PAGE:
Title VII Provides Retaliation Claim to son Based upon Father’s Protected Activity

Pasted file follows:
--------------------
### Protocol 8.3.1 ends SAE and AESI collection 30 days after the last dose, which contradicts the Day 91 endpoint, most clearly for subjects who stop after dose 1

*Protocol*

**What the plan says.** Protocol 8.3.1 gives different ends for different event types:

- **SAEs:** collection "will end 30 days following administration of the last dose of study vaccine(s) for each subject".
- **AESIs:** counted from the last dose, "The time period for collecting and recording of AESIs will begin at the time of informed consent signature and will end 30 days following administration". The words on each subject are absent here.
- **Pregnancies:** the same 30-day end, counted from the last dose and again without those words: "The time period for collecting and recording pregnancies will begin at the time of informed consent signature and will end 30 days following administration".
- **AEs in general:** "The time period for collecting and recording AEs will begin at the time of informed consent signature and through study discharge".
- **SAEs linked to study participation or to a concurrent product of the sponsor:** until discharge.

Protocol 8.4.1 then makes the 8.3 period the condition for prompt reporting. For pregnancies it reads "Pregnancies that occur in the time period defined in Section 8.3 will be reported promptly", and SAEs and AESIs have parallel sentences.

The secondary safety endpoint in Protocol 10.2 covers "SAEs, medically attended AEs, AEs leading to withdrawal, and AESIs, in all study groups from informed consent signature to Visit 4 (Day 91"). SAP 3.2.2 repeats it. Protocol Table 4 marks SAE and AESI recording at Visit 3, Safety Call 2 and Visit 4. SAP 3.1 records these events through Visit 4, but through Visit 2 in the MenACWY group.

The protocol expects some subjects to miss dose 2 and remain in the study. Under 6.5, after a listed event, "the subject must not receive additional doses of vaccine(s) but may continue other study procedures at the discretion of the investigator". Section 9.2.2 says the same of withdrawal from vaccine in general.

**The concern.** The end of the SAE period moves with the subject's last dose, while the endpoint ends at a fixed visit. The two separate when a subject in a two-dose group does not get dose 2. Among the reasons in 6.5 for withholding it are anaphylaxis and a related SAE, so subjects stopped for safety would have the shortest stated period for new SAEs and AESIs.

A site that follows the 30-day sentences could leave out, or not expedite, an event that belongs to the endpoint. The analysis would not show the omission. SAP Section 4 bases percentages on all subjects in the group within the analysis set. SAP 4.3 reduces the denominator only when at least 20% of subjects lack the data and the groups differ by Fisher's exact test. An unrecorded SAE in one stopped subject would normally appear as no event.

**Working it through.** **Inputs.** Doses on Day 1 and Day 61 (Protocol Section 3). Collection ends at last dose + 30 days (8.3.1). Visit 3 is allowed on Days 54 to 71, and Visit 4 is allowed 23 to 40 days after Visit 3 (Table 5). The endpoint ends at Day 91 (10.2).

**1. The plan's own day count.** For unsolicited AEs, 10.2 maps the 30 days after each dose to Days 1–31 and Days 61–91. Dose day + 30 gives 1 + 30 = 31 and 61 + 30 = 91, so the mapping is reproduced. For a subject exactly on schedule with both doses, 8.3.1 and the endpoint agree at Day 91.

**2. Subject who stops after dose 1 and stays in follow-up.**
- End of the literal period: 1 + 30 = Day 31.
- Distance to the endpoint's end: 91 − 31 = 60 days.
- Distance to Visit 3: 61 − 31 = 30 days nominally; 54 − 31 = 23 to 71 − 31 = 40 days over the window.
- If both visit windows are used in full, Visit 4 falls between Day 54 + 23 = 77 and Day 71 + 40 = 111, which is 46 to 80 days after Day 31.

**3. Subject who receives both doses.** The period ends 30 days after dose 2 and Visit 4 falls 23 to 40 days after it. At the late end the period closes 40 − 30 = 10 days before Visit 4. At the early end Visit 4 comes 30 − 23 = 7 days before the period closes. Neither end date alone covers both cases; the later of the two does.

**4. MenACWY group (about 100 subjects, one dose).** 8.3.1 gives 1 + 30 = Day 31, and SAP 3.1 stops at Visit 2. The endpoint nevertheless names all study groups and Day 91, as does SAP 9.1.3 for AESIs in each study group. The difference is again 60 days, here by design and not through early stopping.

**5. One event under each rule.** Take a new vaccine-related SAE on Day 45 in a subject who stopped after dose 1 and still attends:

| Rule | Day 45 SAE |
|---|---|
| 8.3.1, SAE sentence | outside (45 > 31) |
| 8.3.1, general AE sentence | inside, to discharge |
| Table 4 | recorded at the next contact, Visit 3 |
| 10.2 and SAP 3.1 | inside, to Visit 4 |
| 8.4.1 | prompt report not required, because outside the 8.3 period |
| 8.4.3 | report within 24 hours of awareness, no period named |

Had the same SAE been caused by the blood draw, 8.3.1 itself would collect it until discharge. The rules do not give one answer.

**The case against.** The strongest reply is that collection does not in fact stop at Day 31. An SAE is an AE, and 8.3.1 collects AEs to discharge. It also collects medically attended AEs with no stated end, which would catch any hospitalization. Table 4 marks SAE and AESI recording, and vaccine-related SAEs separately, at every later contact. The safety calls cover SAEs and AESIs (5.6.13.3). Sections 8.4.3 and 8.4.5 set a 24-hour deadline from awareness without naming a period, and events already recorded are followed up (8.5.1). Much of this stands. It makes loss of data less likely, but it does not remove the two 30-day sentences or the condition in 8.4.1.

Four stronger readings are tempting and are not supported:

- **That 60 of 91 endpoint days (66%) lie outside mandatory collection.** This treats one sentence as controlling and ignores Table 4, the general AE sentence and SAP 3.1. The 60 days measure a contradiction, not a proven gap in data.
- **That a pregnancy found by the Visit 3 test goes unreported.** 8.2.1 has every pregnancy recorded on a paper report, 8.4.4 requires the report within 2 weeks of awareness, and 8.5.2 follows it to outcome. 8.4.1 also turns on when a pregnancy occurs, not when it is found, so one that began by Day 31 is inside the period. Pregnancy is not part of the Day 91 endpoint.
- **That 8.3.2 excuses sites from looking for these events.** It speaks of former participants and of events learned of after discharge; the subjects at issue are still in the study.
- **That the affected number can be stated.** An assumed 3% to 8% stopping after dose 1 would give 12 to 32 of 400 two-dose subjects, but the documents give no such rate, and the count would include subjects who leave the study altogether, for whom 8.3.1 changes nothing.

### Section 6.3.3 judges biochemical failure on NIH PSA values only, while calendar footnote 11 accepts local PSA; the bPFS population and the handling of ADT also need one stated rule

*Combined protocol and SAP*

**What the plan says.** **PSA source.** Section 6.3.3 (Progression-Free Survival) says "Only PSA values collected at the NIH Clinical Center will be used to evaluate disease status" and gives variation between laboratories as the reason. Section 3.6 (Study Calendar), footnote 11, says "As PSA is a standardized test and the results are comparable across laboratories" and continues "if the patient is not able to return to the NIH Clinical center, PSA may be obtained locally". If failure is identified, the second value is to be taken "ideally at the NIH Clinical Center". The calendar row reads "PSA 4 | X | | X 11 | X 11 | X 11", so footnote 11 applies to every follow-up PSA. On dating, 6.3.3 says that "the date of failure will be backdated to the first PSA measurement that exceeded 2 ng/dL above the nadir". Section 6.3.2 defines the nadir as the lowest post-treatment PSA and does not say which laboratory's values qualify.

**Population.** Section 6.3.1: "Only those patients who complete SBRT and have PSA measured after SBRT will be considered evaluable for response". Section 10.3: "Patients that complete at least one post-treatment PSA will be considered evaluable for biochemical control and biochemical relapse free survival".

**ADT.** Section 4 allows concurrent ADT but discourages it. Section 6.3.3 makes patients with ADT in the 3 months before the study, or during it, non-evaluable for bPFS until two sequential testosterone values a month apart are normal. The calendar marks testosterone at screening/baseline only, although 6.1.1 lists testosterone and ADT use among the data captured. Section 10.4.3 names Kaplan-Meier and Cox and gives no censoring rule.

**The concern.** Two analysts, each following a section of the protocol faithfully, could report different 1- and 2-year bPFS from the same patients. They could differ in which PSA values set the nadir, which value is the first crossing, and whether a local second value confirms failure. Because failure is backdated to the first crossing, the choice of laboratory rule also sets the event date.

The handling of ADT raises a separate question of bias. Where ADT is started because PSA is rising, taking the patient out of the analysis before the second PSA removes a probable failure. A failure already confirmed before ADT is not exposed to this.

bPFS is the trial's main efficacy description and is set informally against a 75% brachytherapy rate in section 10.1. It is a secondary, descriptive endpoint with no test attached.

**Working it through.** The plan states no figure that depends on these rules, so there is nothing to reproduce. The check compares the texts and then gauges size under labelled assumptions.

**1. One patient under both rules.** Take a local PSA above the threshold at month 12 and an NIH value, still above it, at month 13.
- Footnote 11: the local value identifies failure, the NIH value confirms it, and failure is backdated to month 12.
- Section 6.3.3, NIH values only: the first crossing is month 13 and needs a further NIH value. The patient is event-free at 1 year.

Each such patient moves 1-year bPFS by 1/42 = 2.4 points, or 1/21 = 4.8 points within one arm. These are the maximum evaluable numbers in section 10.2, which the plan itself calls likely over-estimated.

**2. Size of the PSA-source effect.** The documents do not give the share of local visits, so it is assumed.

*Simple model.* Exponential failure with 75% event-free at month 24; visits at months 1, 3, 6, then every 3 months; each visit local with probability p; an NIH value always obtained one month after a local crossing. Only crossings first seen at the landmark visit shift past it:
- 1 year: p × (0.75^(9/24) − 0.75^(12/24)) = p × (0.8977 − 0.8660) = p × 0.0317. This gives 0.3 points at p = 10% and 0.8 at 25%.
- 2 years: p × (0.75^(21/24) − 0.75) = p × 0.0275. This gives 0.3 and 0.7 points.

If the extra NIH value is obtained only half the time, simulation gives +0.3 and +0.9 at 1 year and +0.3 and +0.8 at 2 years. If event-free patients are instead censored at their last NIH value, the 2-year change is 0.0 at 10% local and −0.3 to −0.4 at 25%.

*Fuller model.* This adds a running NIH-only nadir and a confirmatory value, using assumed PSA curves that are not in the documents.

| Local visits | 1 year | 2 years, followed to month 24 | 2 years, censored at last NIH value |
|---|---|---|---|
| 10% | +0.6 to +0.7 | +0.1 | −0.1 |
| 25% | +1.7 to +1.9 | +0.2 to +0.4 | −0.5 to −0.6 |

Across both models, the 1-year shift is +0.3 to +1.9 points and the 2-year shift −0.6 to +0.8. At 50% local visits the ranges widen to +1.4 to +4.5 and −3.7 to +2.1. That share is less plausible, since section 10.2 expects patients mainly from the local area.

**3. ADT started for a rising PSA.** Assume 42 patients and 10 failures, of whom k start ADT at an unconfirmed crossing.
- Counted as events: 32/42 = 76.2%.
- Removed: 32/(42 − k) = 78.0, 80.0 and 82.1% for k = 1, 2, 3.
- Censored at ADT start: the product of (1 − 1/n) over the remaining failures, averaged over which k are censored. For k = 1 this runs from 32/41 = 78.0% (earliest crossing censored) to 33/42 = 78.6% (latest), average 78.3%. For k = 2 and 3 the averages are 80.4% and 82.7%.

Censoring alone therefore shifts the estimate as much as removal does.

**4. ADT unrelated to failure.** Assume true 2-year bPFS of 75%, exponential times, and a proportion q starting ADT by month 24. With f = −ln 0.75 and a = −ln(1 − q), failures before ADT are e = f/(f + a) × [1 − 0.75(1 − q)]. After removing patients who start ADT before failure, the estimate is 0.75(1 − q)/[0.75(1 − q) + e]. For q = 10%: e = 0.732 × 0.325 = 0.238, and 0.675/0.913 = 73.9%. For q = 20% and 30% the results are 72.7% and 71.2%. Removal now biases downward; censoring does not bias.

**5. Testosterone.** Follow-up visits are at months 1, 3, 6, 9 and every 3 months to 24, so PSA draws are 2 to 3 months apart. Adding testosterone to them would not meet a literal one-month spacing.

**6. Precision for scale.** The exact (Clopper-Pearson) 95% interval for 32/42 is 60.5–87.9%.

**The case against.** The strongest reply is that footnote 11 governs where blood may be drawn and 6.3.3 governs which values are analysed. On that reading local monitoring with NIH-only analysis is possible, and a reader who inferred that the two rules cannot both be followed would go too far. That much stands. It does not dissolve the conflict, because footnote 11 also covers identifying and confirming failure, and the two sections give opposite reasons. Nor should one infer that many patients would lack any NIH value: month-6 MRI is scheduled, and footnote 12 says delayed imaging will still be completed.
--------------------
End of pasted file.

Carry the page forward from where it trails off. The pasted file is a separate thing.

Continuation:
Two employees, a father and son, sued their employer under Title VII of the Civil Rights Act of 1965, as amended (Title VII), which makes it unlawful for an employer to retaliate against an employee for engaging in protected Title VII activity. Both the father and the son alleged that they had been subjected to adverse employment actions because of the father’s prior complaints of discrimination. The district court granted summary judgment to the employer on the son’s claim, relying on earlier federal decision that had interpreted Title VII as requiring a plaintiff to allege retaliation “because of his own protected activity.” The U.S. Court of Appeals for the Fifth Circuit reversed, recognizing that the U.S. Supreme Court had rejected that interpretation of Title VII just months later in the case of Thompson v. North American Stainless, LP, 131 S. Ct. 863 (2011), where the high court found that a husband was entitled to bring a Title VII claim based on retaliation that he suffered because of protected Title VII activity by his wife. Relying on the Supreme Court’s holding in Thompson that Title VII permits an employee to bring a claim based on retaliation suffered because of protected activity by a “close family member” who is also a co-worker, the Fifth Circuit remanded the son’s claim for reconsideration. Employers should remember that in light of Thompson, any adverse actions taken against an employee who has complained of discrimination or against any of that employee’s family members could be grounds for a Title VII retaliation claim.

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